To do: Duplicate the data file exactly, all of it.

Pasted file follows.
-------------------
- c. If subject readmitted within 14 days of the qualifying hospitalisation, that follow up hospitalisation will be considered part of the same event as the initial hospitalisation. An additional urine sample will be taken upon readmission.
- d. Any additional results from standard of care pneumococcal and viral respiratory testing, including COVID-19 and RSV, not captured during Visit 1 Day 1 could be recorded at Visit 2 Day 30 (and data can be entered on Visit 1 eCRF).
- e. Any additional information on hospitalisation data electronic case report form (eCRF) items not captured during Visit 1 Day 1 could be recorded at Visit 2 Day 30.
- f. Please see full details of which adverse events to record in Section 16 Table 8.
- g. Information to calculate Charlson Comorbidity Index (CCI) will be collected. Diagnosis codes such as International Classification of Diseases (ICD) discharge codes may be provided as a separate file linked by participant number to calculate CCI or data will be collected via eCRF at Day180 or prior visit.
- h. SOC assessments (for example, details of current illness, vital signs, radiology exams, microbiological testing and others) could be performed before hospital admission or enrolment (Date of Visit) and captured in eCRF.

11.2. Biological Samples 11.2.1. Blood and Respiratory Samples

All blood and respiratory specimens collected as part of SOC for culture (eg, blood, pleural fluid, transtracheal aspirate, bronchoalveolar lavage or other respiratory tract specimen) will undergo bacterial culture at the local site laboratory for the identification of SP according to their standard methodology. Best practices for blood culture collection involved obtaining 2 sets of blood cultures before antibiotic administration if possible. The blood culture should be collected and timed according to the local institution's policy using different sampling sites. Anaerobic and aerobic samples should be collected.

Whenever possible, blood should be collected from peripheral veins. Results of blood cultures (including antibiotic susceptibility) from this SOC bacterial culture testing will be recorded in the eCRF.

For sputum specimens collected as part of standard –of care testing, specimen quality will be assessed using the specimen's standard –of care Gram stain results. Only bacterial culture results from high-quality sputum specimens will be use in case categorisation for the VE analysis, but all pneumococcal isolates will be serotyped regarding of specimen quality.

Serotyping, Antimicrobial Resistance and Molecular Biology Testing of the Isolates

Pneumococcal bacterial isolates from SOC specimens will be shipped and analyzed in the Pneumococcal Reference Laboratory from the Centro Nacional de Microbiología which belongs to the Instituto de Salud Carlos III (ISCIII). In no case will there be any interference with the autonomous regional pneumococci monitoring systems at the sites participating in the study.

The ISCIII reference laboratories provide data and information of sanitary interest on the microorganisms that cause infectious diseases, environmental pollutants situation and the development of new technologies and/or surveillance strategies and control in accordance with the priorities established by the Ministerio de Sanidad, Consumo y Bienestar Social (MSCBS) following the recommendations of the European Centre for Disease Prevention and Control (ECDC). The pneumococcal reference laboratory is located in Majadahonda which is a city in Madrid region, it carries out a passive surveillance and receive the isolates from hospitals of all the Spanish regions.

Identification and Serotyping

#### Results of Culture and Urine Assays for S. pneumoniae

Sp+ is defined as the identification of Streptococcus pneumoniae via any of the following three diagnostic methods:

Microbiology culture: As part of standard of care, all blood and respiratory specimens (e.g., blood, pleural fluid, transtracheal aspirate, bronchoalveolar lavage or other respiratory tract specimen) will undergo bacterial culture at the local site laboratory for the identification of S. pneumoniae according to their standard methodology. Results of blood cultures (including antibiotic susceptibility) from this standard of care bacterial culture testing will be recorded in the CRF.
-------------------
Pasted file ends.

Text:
- c. If subject readmitted within 14 days of the qualifying hospitalisation, that follow up hospitalisation will be considered part of the same event as the initial hospitalisation. An additional urine sample will be taken upon readmission.
- d. Any additional results from standard of care pneumococcal and viral respiratory testing, including COVID-19 and RSV, not captured during Visit 1 Day 1 could be recorded at Visit 2 Day 30 (and data can be entered on Visit 1 eCRF).
- e. Any additional information on hospitalisation data electronic case report form (eCRF) items not captured during Visit 1 Day 1 could be recorded at Visit 2 Day 30.
- f. Please see full details of which adverse events to record in Section 16 Table 8.
- g. Information to calculate Charlson Comorbidity Index (CCI) will be collected. Diagnosis codes such as International Classification of Diseases (ICD) discharge codes may be provided as a separate file linked by participant number to calculate CCI or data will be collected via eCRF at Day180 or prior visit.
- h. SOC assessments (for example, details of current illness, vital signs, radiology exams, microbiological testing and others) could be performed before hospital admission or enrolment (Date of Visit) and captured in eCRF.

11.2. Biological Samples 11.2.1. Blood and Respiratory Samples

All blood and respiratory specimens collected as part of SOC for culture (eg, blood, pleural fluid, transtracheal aspirate, bronchoalveolar lavage or other respiratory tract specimen) will undergo bacterial culture at the local site laboratory for the identification of SP according to their standard methodology. Best practices for blood culture collection involved obtaining 2 sets of blood cultures before antibiotic administration if possible. The blood culture should be collected and timed according to the local institution's policy using different sampling sites. Anaerobic and aerobic samples should be collected.

Whenever possible, blood should be collected from peripheral veins. Results of blood cultures (including antibiotic susceptibility) from this SOC bacterial culture testing will be recorded in the eCRF.

For sputum specimens collected as part of standard –of care testing, specimen quality will be assessed using the specimen's standard –of care Gram stain results. Only bacterial culture results from high-quality sputum specimens will be use in case categorisation for the VE analysis, but all pneumococcal isolates will be serotyped regarding of specimen quality.

Serotyping, Antimicrobial Resistance and Molecular Biology Testing of the Isolates

Pneumococcal bacterial isolates from SOC specimens will be shipped and analyzed in the Pneumococcal Reference Laboratory from the Centro Nacional de Microbiología which belongs to the Instituto de Salud Carlos III (ISCIII). In no case will there be any interference with the autonomous regional pneumococci monitoring systems at the sites participating in the study.

The ISCIII reference laboratories provide data and information of sanitary interest on the microorganisms that cause infectious diseases, environmental pollutants situation and the development of new technologies and/or surveillance strategies and control in accordance with the priorities established by the Ministerio de Sanidad, Consumo y Bienestar Social (MSCBS) following the recommendations of the European Centre for Disease Prevention and Control (ECDC). The pneumococcal reference laboratory is located in Majadahonda which is a city in Madrid region, it carries out a passive surveillance and receive the isolates from hospitals of all the Spanish regions.

Identification and Serotyping

#### Results of Culture and Urine Assays for S. pneumoniae

Sp+ is defined as the identification of Streptococcus pneumoniae via any of the following three diagnostic methods:

Microbiology culture: As part of standard of care, all blood and respiratory specimens (e.g., blood, pleural fluid, transtracheal aspirate, bronchoalveolar lavage or other respiratory tract specimen) will undergo bacterial culture at the local site laboratory for the identification of S. pneumoniae according to their standard methodology. Results of blood cultures (including antibiotic susceptibility) from this standard of care bacterial culture testing will be recorded in the CRF.